CHARACTERISTICS OF A WORKAHOLIC
- Prefer jobs with important titles and the opportunity to control others
- Has an obsessive nature about work
- Needs to be in control
- Makes endless lists of things to do
- Exaggerates achievements and rarely mention failures
- Are often perfectionists
- Appear to work twice as hard as everyone else
- May have other addictions to money, food or relationships
- Cannot say “no” to excessive demands for fear of disapproval
- Constantly seeks approval which they receive through work (needs to please others)
- Has either overinflated or under inflated perception of self
- Has a hard time seeing themselves honestly and accepting who they are
- Operates in constant crisis mode, usually because their schedule is more than they can handle
- Inability to relax, workaholics cannot just sit and be
- Puts in endless hours, foregoes vacations and puts everything else on hold for the sake of work
- Loses touch with families and friends
- Denies the problem / disease
- Learn your company’s mission statement. Understand the objectives related to achieving it and stay focused.
- Gain co-workers’ trusts from the beginning. Take charge of your work and get it done promptly.
- Do just the opposite of what a workaholic does. Arrive at work on time and leave when the time is right.
- Don’t get caught up in the “frantic” mode of work. Make order out of the chaos.
- Creatively adapt to the workaholic’s work patterns. Study the person’s style and habits, and learn what triggers affect their pace of work.
- Be respectful and helpful to all co-workers ~ Be a Team Player
- Solve problems with flexibility and learn from the situation
“When your work speaks for itself, don’t interrupt.” ~ Henry J. Kaiser
In conclusion, workaholism is damaging to individuals, their relationships and their workplaces. It leads to inefficiencies in the work place and can cost employers time and money. The most valuable asset a worker carries is that of serenity of mind and a healthy physical presence. If we work ourselves to death at the expense of health and mental well-being, we will ultimately fail. A healthy company encourages their workers to get the rest, recreation, exercise and self-reflective time necessary in order to be effective and productive players.
I wish you all good luck in the future and encourage you to take your work seriously, yet at the same time enjoy your life to its fullest.
CALCULATE YOUR WORKAHOLISM RISK FACTOR
If you suspect you may be a workaholic, your responses to the following 20 statements will help you determine what course of action to take. How often do each of the following statements apply to you? Give yourself: 0 points for never; 1 point for rarely; 2 points for occasionally; 3 points for often. Then add your points and refer to the scoring ranges at the bottom.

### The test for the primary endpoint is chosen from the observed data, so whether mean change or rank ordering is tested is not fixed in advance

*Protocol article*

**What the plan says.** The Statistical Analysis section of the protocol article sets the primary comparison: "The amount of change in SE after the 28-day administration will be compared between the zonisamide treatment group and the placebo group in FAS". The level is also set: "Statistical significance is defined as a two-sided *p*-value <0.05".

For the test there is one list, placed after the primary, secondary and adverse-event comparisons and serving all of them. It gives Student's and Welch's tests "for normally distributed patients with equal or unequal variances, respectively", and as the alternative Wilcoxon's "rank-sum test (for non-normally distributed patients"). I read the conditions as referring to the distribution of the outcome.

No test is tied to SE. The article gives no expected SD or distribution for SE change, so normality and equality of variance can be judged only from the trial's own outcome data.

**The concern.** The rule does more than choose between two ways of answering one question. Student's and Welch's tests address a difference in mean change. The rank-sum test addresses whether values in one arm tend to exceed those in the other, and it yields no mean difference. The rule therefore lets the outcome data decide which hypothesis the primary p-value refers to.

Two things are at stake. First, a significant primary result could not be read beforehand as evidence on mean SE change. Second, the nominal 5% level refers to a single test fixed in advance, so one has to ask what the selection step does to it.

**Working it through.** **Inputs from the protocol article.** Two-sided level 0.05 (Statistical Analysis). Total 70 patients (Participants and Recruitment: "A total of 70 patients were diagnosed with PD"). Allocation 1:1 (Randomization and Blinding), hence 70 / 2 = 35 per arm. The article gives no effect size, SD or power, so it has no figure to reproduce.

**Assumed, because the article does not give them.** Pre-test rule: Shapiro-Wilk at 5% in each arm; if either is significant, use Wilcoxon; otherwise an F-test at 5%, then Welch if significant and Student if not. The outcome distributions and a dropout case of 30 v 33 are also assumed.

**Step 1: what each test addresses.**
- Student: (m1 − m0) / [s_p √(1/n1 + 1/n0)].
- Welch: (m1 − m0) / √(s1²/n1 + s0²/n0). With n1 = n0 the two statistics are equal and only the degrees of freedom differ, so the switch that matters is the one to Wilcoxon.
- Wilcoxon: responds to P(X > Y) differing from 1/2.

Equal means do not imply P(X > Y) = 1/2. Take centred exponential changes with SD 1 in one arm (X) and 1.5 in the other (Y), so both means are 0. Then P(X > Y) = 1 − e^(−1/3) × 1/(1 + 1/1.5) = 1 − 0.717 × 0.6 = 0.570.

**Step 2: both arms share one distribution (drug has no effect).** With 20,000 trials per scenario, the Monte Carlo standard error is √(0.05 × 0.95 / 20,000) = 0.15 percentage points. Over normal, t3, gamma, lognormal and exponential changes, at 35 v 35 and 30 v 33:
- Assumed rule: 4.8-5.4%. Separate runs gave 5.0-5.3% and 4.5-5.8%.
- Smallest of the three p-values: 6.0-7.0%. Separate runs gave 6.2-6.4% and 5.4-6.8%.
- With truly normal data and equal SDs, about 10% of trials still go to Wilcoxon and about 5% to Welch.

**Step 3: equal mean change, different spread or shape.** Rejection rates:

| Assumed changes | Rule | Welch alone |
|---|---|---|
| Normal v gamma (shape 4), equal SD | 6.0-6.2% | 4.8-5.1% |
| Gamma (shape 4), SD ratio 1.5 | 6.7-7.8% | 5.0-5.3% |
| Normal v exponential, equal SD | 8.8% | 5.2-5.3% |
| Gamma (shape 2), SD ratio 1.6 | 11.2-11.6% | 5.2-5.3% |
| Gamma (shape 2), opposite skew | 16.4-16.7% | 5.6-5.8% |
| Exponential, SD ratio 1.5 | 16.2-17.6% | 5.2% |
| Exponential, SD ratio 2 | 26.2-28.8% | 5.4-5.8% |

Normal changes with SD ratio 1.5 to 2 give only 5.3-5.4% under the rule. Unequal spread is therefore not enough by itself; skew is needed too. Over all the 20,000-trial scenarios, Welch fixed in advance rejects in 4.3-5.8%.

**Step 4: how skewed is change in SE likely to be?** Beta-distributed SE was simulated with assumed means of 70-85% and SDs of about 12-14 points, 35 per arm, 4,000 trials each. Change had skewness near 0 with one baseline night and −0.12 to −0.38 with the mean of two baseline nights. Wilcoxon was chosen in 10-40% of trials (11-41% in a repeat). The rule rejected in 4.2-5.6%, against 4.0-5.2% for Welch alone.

- I find myself irritated or frustrated by situations I think I should be able to handle
- I get overly involved emotionally with my clients
- I overschedule appointments
- I have chronic physical ailments
- My spouse/partner, children and friends complain that I’m never home or able to do things with them
- I feel I have so much to do that I’ll never get to all of it
- I feel successful but not happy
- The costs of putting all my energy into my work outweigh the benefits
- I get anxious and depressed and wish I could leave the business, but I know I can’t
- I must keep driving myself to avoid disaster
- I feel edgy, anxious, or guilty when I’m not working
- I believe that if I don’t keep up the pace, I won’t survive
- I feel tire—nearly exhausted—all the time
- Anything less than perfection is failure
- I work more than ten hours per day, six or seven days a week
- I’m preoccupied with work-related concerns
- I keep telling myself that I’ll slow down and take some time off
- Work comes first in my life
- I feel as if something is wrong, but I don’t know what it is
- I have trouble falling asleep at night because I’m thinking about work
Scores: 1-20: workaholism may not be a problem for you, but you may want to ask the people who know you well whether they agree with you assessments. 21-50: you could be in the beginning or even the middle stages of workaholism. Get a physical checkup and implement some changes. 51-60: You’re most likely under a great deal of stress and have several physical, mental, and emotional symptoms. Take immediate steps to get professional help.
This January 30, 2012 post drew the attention of an attorney out of Ohio and what followed was I worked on a $$$ case involving a serious truck (which was hauling windmill blades) auto collision. Ask me for more information on the life care plan I prepared for this case.
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My professional rehabilitation counseling practice is focused on helping people participate in the world around them, particularly in their own world of work.